In 2004, Saint Patrick’s started offering degrees in education through the Tipperary Institute. From 2011, the programmes at Saint Patrick’s were accredited by the University of Limerick. The college celebrated its 175th anniversary in 2012, when the first students graduated with degrees from the University of Limerick.
A new agreement was signed with Mary Immaculate College Limerick in 2016, and the college is now known as MIC Saint Patrick’s Campus, Thurles.
Today MIC Thurles offers degrees from the University of Limerick in theology, business studies, Irish, religious studies and education, as well as some certificates in pastoral care. And, despite Newman’s first impression of ‘a forlorn waste, without a tree, in a forlorn country, and a squalid town,’ there is an abundance of trees in the grounds and lining the avenue in this pretty and attractive town in Co Tpperary.
During my visit to Thurles earlier this week [25 July 2018], I went looking for the castle in Thurles that was home for over six decades to Elizabeth Butler, Dowager Lady Thurles, and one of the leading women to engage in politics in Ireland in the 17th century.
Elizabeth Poyntz (1587-1673) was a daughter of Sir John Poyntz of Iron Acton in Gloucestershire. She became Lady Thurles in 1608 when she married Thomas Butler (1586-1619), Viscount Thurles, son and heir of Walter Butler (1559-1632), 11th Earl of Ormond.
Apparently, her father-in-law opposed the marriage, perhaps because her father was notoriously debt ridden, and he would die penniless.
Some sources say Elizabeth lived in Thurles Castle for 65 years, from the time she married in 1608 until she died in 1673, apart for a short period at the end of the Cromwellian era (1658-1660).
Thomas and Elizabeth Butler, Lord and Lady Thurles, were the parents of sons and four daughters before he drowned on 15 December 1619, His father, the Earl of Ormond, was beginning a long prison sentence in the Fleet Prison in London, and Thomas was on his way to answer charges of treason for having garrisoned Kilkenny, when the ship taking him to England was wrecked off the Skerries.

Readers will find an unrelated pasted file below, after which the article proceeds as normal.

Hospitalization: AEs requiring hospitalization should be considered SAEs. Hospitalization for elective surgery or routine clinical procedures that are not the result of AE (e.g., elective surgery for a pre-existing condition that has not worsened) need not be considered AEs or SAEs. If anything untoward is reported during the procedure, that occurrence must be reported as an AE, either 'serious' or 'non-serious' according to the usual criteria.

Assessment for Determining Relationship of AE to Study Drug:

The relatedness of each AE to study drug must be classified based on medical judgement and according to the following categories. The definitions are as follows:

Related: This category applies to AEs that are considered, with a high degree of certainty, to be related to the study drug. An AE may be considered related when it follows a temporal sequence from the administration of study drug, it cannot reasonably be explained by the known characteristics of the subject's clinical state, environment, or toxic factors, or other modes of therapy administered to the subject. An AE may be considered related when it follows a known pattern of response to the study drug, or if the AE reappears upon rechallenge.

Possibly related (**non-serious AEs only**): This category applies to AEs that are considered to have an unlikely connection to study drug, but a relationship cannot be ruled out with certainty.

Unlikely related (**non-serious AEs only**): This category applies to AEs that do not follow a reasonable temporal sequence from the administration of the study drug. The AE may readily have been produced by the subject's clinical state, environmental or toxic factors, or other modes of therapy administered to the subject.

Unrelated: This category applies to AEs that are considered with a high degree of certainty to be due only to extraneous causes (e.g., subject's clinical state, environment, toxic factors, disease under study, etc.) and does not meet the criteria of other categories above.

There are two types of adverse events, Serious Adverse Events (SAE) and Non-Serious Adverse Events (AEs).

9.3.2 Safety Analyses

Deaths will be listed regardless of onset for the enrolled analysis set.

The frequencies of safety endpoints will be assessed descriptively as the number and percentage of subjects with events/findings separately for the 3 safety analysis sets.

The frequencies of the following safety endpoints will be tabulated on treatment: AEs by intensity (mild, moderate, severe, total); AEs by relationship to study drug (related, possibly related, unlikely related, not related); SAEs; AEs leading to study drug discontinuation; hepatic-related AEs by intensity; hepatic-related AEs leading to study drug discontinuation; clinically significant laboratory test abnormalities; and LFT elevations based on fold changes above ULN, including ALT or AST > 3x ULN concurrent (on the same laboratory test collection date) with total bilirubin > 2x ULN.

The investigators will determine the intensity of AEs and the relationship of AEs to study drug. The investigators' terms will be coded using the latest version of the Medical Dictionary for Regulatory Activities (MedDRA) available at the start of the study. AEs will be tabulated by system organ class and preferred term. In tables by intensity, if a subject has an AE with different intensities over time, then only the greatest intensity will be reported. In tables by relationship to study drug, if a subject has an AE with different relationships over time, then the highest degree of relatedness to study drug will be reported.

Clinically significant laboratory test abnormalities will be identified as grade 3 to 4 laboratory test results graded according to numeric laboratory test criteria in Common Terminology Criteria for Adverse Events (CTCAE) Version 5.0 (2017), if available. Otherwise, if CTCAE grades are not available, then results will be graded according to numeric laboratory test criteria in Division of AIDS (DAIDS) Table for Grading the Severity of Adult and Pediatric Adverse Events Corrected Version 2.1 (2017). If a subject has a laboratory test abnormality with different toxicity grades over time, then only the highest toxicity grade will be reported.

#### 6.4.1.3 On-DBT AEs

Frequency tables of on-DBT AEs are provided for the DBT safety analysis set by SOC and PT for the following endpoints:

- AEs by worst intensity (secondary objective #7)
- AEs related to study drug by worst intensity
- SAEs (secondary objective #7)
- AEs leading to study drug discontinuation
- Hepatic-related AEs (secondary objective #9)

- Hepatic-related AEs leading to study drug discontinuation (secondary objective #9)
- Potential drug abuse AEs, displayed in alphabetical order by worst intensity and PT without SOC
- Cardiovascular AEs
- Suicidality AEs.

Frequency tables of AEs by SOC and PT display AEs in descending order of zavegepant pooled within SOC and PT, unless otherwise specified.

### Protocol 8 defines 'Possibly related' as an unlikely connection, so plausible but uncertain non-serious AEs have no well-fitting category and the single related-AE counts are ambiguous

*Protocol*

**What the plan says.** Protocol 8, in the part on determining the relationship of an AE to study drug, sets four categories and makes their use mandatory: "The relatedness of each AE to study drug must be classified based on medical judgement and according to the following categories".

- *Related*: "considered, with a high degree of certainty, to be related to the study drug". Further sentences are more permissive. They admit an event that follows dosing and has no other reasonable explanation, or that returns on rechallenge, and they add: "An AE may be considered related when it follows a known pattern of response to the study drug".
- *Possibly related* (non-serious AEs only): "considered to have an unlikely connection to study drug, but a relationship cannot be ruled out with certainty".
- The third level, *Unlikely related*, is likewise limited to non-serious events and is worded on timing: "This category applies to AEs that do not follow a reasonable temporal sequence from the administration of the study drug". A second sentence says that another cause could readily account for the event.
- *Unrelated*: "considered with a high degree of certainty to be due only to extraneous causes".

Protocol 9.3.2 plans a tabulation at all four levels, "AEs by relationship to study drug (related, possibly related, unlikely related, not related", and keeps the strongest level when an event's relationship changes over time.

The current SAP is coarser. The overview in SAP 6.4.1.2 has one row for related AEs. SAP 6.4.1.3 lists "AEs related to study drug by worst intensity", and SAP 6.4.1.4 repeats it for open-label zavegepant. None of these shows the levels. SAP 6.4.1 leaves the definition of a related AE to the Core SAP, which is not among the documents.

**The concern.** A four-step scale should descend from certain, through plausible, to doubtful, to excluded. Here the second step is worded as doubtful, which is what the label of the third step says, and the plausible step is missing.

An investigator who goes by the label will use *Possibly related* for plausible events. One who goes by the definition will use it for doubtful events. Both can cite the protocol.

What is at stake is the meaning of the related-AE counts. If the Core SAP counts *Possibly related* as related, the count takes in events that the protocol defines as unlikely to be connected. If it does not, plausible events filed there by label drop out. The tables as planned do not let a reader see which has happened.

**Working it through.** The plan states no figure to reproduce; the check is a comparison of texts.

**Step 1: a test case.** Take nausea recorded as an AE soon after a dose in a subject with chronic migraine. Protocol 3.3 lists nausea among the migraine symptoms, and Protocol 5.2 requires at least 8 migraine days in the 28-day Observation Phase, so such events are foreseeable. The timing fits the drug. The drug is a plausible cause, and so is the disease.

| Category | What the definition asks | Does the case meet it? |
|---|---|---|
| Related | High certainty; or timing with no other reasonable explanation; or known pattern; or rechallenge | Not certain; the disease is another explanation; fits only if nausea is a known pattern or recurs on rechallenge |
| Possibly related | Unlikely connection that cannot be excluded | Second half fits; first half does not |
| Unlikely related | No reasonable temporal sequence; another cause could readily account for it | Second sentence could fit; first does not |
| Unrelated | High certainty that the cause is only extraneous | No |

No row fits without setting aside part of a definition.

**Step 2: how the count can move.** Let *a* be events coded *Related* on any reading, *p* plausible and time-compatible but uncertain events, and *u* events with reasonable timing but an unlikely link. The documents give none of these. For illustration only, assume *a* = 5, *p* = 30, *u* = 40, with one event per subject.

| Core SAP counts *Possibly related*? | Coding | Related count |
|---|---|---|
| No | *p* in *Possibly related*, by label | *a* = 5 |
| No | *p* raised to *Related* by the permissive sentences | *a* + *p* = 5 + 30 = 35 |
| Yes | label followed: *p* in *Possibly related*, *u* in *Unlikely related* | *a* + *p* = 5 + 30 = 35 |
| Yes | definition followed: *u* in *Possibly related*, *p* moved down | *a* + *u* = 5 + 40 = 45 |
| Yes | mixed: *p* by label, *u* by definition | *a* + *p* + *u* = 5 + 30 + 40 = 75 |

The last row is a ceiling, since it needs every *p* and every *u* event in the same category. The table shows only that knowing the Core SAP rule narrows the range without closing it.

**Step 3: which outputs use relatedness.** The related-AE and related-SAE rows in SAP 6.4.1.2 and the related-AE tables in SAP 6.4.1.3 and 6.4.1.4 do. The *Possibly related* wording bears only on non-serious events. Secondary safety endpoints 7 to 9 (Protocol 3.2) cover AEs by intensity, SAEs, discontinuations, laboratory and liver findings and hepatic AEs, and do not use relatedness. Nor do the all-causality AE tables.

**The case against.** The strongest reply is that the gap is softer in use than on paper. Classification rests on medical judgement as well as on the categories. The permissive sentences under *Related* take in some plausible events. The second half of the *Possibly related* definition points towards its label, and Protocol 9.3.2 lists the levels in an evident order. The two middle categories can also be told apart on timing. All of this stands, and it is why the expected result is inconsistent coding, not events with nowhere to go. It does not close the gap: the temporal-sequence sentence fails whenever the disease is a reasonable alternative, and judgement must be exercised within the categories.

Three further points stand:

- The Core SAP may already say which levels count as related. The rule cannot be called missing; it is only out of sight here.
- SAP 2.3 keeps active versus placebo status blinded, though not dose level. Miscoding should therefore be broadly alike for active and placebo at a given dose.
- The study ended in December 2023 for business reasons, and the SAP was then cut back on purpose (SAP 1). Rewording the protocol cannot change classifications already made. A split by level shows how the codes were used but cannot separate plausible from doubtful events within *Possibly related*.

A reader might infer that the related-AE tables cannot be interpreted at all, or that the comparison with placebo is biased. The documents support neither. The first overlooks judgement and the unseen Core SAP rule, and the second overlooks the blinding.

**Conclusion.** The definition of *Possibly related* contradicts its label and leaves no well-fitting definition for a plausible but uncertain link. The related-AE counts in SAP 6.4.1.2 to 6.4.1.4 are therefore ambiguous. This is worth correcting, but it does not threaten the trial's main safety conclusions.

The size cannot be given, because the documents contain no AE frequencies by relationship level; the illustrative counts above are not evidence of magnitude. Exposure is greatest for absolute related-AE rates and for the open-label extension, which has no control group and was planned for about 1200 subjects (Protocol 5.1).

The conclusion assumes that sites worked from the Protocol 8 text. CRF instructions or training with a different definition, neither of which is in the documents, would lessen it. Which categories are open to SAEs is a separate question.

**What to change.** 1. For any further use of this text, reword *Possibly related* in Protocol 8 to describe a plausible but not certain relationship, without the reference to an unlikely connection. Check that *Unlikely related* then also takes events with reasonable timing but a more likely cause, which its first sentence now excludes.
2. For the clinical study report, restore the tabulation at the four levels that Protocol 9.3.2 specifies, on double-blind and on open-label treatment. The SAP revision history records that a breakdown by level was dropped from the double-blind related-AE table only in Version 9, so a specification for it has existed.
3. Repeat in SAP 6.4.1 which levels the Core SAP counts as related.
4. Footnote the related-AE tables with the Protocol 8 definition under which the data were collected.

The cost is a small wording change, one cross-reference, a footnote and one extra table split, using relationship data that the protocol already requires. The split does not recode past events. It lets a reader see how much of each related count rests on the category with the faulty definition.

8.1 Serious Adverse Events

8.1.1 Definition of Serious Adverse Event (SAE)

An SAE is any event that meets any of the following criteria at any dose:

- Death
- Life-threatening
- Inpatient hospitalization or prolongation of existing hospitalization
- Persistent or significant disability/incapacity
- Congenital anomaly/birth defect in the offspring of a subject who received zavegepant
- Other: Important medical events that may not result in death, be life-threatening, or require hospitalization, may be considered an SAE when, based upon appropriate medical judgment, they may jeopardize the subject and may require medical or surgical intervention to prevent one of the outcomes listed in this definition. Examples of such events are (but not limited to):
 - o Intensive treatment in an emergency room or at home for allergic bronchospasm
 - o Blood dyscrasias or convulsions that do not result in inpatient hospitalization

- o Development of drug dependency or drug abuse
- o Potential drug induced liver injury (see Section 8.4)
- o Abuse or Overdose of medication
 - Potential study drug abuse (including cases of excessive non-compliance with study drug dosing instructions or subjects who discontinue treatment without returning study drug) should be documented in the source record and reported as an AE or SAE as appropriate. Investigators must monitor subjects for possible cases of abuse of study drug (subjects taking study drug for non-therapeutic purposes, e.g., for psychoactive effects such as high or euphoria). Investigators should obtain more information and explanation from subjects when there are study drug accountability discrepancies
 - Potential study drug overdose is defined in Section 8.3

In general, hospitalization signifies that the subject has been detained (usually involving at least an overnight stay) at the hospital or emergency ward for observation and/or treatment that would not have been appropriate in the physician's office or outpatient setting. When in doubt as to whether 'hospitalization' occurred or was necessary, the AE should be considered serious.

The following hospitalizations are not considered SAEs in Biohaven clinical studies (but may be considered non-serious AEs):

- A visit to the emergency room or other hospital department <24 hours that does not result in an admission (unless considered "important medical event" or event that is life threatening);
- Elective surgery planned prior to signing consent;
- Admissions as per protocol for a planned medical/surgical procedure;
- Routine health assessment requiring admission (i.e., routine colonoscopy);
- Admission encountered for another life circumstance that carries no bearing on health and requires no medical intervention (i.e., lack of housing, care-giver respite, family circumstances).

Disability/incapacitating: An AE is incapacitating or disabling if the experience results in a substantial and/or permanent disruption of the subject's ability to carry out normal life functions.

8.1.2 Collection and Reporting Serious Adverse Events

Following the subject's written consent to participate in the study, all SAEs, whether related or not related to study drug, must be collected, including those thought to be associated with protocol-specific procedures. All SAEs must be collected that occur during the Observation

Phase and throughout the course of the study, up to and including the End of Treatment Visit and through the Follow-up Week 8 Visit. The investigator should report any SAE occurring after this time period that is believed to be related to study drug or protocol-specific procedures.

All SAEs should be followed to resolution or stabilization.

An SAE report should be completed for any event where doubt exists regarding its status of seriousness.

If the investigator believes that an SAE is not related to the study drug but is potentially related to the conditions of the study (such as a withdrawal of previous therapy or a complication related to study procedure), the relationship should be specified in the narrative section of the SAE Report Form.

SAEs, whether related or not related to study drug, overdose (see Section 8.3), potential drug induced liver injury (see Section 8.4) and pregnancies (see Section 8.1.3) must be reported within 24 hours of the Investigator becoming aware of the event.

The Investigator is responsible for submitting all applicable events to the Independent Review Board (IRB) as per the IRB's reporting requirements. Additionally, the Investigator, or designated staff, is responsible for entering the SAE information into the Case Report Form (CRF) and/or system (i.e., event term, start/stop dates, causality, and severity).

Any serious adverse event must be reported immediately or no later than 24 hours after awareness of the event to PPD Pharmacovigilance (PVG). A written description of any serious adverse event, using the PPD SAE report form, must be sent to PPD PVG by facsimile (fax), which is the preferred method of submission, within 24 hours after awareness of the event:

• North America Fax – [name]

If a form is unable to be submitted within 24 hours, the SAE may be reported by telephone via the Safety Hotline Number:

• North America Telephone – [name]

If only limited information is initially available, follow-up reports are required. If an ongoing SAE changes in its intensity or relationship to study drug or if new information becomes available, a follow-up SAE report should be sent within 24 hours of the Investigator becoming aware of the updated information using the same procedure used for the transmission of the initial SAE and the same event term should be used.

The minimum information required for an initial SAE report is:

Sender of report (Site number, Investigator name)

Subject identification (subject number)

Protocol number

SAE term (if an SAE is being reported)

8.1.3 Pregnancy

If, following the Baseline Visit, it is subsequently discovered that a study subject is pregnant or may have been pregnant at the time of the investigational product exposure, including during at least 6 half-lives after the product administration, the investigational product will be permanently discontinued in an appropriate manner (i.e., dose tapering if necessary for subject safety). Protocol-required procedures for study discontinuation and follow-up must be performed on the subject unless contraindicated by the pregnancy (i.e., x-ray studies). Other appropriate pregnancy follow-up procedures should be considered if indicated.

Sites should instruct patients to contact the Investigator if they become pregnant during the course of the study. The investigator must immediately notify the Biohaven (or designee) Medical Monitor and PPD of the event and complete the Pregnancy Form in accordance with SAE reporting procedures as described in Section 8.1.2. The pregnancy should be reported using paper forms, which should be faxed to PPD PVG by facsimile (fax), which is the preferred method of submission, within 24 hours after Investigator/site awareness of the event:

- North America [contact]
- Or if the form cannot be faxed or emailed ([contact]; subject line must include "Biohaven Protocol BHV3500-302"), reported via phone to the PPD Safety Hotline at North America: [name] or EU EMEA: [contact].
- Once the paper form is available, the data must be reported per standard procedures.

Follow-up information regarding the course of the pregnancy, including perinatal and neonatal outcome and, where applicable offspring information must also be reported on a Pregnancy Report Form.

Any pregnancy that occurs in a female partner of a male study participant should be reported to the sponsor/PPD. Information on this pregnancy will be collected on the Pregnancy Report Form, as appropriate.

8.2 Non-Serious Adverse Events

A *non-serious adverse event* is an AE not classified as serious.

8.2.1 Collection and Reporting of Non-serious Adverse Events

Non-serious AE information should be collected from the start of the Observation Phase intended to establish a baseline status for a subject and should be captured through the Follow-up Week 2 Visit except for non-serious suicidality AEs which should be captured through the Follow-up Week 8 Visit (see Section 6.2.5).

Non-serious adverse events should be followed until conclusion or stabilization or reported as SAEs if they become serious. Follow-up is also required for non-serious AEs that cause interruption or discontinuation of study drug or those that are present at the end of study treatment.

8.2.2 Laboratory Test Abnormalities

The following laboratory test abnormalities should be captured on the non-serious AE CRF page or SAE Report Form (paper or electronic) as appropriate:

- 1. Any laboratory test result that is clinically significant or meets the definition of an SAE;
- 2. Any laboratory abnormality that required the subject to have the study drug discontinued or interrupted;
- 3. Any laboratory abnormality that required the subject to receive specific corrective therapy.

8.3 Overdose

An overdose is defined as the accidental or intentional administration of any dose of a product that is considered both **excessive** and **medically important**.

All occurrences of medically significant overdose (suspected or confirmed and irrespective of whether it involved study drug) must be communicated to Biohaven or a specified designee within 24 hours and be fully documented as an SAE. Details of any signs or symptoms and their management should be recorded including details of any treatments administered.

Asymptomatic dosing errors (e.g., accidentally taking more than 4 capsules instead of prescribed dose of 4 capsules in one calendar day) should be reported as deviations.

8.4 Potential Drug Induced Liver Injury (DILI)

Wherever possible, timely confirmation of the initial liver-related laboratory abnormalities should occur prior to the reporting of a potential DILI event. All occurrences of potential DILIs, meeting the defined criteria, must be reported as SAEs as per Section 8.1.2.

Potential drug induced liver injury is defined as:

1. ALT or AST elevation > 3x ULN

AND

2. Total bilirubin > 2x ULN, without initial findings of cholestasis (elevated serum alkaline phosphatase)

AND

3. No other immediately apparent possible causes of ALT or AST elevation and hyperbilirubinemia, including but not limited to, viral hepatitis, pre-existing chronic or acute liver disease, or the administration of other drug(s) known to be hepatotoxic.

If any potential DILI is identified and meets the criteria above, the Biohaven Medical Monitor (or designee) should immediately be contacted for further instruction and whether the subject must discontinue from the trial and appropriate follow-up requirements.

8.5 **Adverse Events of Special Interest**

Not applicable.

The widowed Lady Thurles married again, about 1620. Her second husband was Captain George Mathew of Radyr and Llandaff in Glamorganshire, Wales, and they had two more sons and one more daughter.
George Mathew died at Tenby in Wales in 1636. His widow continued to call herself Lady Thurles and lived for a further 37 years. When she died in Thurles in May 1673, she was buried in Saint Mary’s Church of Ireland parish church.
But which castle in Thurles was the life-long home of Lady Thurles, and how did she manage to return there in 1660?
Samuel Lewis wrote 200 years ago that during the parliamentary war in the mid-17th century, Thurles Castle was garrisoned by the supporters of King Charles I. It was later taken by the parliamentarian forces, who demolished the castle.
Did Lady Thurles return to a newer building at the site of a castle that may also have been called Thurles Castle? The historians Francis Grose (1791) and Ella Armitage (1912) imply a building called Thurles Castle was still standing in their lifetimes.
So, which castle did Lady Thurles live in?
Bridge Castle, overlooking the River Suir, dominated the Thurles skyline from 1453, when it was built by James Butler, 4th Earl or Ormond, who built two castles at Thurles that year.
This castle is a mediaeval tower house, similar to many castles of this type built across Ireland in the mid-15th century, and a small fragment of the east gate of the town wall is still attached to the north wall of the castle. The castle was built to control the river crossing at the River Suir, to collect tolls and if necessary to defend the river crossing against attacks.
Bridge Castle is a small three-storey tower with a vault over the first floor. The original doorway may have been set in the west wall and a spiral stairway rises in the north-west corner, giving access to all the upper floors.
A small fragment of the original east facing arched gateway of the walled town protrudes today and is still attached to the north wall of the castle. Small garrisons of armed soldiers were housed in these buildings, and the small, pointed arch doorway on the north wall may have provided the small garrison immediate access from the tower to the river crossing.
The castle was leased on 17 June 1617 by Thomas Butler, Lord Thurles, for 21 years to Richard Power, Donat O’Haly and R[ichar]d Wale. The lease included ‘all that castle called Bridge Castle with its appurtenances, parcel of the Manor and Lands of Thurles.’
The castle lost its strategic significance when Barry’s Bridge, beside the castle, was first built ca 1650, and the bridge has since been rebuilt ca 1820.